INSERT INTO [Table]

    Using a sequence would be cleaner on the schema. Note we cannot use the repeating functionality of sequence in this case.

    Other examples could be to assign a client to a sales rep on a round robin method – just a thought.

  4. Karen Lopez says:

    Some of what others have said, but why one might use a SEQUENCE:

    – to have one set of sequences used across more than one table. Think of this usage not as a surrogate key, but as a user-viewable number like Control Number or Document Number on several tables.

    – to allow tables to have more than one incremented number. Think of Order Number and Cancellation Number, both on the Order table. Can’t do that with IDENTITY.

    – since sequences are generated completely outside a table, you can chose to store the resulting value in a different format, say VARCHAR or CHAR. Or, heaven forbit, you might want to append data to it or do other kinds of evil to it before storing it.

    – since sequences are generated completely outside a table, you can store the results in a NULLable column.

    I think the confusion sets in because we tend to think of autogenerated number as useful only as surrogate keys. But we have real data needs for generating numbers other than just row identifiers, even if that’s the primary use for this. In fact, one could have a table with a PK that uses IDENTITY and an unlimited number of columns that use a SEQUENCE to set their values.

    So SEQUENCE is a feature that just generates numbers based on some characteristics. A designer has many ways to use the number once it is generated and tables are not dependent on that method to get that number, nor do they even “know” about how that value was provided.

    This separate of the COLUMN from how the data is populated is a feature of using SEQUENCEs. How one uses this separation depends on the technical and business requirements for the data.

  5. Merrill Aldrich says:

    From a coding standpoint, you can also “grab” one or several values without performing an insert, then compose inserts for a whole collection for rows targeting different related tables, and insert insert the rows in a separate operation.

  6. I withdraw my wishy-washy answer and endorse Karen’s. (well put!)

  7. Sequences are not bound in transactions. If you ask a sequence no. in a transaction and the transaction is rolled back, you lose your sequence value. So you might have gaps in your sequence.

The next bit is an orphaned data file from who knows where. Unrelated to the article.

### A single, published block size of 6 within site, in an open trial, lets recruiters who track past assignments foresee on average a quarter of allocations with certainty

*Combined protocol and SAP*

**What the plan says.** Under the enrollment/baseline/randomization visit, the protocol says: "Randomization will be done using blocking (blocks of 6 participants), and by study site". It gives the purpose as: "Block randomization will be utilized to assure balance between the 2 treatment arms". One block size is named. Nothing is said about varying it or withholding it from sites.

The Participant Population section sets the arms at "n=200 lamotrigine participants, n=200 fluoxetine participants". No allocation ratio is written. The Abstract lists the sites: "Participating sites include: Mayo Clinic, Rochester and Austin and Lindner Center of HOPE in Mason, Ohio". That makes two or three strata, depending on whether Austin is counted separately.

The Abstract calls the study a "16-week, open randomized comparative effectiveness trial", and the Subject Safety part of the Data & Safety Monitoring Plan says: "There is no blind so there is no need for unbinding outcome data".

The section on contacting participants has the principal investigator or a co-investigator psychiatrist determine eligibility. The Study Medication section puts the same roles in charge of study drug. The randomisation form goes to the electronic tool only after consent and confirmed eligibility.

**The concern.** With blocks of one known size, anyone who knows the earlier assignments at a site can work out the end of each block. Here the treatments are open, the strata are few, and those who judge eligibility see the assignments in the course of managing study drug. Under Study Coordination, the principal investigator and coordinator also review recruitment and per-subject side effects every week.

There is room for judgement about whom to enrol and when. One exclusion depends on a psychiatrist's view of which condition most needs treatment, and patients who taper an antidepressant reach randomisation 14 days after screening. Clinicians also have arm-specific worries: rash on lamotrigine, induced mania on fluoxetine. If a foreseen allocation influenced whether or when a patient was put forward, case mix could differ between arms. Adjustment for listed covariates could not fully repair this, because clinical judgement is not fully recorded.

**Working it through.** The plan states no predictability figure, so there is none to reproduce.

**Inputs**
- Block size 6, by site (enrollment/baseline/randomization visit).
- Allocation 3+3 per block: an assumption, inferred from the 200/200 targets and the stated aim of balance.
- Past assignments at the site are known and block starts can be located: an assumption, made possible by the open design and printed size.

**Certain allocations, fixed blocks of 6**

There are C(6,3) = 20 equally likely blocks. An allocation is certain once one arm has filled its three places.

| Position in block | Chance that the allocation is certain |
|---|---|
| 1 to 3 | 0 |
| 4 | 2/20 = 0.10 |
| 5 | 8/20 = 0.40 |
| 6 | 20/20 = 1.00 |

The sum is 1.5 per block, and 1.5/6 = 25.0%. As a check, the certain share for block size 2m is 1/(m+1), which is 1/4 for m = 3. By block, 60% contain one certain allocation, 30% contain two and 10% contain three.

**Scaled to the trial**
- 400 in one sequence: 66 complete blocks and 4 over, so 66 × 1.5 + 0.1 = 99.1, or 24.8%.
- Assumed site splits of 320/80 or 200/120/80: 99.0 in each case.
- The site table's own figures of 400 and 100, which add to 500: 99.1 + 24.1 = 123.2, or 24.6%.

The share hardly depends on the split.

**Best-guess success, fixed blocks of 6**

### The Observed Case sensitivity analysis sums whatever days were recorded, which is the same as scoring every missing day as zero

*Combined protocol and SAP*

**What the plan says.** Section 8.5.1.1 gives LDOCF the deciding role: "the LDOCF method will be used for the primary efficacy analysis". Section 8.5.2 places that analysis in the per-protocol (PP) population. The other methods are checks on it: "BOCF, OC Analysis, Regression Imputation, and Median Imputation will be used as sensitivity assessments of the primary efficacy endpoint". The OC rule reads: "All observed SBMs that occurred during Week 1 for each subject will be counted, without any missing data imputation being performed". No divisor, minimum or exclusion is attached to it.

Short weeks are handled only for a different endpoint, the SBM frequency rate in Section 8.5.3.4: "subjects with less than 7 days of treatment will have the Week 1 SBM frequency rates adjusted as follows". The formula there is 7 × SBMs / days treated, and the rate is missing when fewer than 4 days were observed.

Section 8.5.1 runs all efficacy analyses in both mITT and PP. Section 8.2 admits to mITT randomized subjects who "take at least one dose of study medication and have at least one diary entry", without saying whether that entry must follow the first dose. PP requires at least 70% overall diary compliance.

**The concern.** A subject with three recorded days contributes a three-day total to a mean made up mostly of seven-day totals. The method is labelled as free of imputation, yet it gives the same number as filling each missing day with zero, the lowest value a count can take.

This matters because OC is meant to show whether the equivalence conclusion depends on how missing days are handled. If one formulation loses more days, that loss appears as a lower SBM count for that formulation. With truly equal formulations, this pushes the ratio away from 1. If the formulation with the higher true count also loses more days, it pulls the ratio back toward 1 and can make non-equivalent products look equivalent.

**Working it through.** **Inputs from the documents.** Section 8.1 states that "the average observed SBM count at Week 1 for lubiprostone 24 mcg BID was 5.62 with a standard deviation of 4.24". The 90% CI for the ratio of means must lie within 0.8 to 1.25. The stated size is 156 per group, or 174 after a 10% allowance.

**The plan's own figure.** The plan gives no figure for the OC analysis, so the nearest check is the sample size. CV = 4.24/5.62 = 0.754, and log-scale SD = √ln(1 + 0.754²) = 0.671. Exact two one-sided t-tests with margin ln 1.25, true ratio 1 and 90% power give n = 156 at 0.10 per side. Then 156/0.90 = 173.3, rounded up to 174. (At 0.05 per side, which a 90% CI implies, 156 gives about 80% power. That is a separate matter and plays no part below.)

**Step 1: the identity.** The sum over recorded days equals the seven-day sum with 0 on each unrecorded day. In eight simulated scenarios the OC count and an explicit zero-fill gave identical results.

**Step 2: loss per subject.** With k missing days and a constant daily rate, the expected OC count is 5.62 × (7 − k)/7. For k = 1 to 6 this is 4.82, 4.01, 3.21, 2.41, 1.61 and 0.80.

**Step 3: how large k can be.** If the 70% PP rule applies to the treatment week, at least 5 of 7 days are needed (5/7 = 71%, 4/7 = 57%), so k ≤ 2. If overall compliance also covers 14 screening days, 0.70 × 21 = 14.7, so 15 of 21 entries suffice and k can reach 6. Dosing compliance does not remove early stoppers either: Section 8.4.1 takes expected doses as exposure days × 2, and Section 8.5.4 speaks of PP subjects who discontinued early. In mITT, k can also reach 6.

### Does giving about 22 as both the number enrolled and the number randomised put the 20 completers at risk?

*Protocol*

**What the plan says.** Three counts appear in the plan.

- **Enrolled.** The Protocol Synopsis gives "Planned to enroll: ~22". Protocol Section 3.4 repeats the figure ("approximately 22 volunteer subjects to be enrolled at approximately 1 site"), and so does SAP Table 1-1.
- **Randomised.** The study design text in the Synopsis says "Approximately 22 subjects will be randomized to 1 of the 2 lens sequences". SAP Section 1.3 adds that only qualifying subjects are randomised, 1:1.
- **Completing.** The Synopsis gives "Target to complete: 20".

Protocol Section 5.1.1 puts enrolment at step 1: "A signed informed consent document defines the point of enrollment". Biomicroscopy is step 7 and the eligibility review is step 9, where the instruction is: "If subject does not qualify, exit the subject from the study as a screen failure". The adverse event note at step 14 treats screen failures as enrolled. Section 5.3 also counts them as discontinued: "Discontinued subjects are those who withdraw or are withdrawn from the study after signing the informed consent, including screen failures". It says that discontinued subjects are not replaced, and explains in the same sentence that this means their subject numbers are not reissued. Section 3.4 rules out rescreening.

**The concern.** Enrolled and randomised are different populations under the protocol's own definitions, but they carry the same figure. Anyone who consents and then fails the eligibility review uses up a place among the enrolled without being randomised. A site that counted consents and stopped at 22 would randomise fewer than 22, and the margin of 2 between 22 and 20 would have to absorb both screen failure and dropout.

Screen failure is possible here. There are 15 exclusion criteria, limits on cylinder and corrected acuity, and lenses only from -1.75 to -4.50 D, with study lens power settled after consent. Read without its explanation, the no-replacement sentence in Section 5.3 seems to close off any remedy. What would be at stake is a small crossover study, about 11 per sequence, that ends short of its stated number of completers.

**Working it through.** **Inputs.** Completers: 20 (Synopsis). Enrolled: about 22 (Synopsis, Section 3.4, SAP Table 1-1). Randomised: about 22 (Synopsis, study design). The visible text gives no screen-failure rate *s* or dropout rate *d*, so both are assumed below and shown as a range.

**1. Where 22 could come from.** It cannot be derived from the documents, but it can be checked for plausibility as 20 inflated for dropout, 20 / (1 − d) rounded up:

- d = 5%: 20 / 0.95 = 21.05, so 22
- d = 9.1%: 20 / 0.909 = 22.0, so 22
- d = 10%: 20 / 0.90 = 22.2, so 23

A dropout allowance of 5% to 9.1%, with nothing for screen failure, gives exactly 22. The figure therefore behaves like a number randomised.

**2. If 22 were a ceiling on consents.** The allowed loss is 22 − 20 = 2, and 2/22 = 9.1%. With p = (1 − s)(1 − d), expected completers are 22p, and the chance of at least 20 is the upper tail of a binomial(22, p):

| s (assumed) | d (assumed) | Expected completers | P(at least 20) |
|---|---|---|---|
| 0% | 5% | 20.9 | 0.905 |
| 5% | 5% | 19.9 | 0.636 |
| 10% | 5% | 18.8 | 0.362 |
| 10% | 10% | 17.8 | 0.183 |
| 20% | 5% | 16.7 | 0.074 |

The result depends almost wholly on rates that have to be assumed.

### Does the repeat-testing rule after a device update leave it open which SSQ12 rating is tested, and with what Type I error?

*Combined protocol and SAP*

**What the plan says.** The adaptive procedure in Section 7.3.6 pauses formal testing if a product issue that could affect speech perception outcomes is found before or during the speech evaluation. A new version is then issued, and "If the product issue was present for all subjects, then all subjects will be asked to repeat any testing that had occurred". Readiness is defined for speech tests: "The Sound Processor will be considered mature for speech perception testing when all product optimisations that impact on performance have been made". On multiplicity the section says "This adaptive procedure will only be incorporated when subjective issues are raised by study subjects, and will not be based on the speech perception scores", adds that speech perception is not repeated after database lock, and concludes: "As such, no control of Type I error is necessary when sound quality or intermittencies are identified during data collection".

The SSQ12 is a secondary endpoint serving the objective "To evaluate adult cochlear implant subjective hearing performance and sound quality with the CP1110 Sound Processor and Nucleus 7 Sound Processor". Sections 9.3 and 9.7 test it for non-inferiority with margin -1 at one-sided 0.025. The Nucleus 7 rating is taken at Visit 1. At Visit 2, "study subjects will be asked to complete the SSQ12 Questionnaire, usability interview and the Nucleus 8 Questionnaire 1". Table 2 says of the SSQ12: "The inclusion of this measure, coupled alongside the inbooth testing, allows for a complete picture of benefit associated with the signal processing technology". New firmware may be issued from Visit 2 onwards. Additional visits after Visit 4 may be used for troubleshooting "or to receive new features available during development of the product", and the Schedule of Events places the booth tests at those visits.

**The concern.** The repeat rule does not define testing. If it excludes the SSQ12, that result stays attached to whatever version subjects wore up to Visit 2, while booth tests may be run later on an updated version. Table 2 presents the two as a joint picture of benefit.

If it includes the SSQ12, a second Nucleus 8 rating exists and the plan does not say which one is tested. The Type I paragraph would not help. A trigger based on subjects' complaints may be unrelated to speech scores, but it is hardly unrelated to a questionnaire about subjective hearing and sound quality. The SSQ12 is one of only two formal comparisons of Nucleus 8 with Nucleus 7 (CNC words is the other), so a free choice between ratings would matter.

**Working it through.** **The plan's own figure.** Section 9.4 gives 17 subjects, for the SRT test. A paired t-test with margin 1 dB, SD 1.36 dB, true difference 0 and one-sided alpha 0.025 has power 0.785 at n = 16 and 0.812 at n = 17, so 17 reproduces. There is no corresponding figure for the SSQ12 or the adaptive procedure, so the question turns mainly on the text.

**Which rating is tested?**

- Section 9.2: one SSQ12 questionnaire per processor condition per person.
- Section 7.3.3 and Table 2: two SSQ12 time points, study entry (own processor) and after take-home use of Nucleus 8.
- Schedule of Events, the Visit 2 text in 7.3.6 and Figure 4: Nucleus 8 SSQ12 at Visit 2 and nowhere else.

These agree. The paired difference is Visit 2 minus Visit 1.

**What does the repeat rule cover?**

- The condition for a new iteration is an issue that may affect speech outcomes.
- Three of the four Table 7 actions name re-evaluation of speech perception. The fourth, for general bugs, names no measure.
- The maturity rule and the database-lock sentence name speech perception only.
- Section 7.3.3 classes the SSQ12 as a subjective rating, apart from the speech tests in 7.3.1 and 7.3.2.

It is good if you need a unique ID but don’t want to be bound by transactions and can have gaps.

    To have an Identity, you first need to insert the records. With sequences you have a unique ID WITHOUT inserting the record.

    I worked with Progress +-15 years ago and it had sequences. We used it (and abused it too by using one for assigning invoice numbers that cannot have gaps…) a lot.

  8. Karen Lopez says:

    It’s also possible to have gaps with the IDENTITY property, so that’s not a real difference between the two options.

    I tell my teams that if they need a guaranteed sequential, no gaps number for a value, they are going to have to manage it like any other type of data with complex requirements. Stuff happens during transactions, so you can’t rely on either IDENTITY or SEQUENCE to guarantee no gaps.

  9. Jim says:

    In Oracle selecting a sequence generator value is an atomic operation. The SQL Server version implies the same thing:
    “Sequence numbers are generated outside the scope of the current transaction. They are consumed whether the transaction using the sequence number is committed or rolled back.”

    Perhaps this is another attempt by the SQL Server team to catch up with Oracle. Better, but still not close.

  10. Ricardo Vieira says:

    Sorry I came across this really late but I notice one important reason was not discussed: concurrency. If you are processing dozens of transactions a second, would you really want each transaction to wait until all previous ones get committed in order to acquire the next unique number. I guess not (or switch to a single thread, single processor system).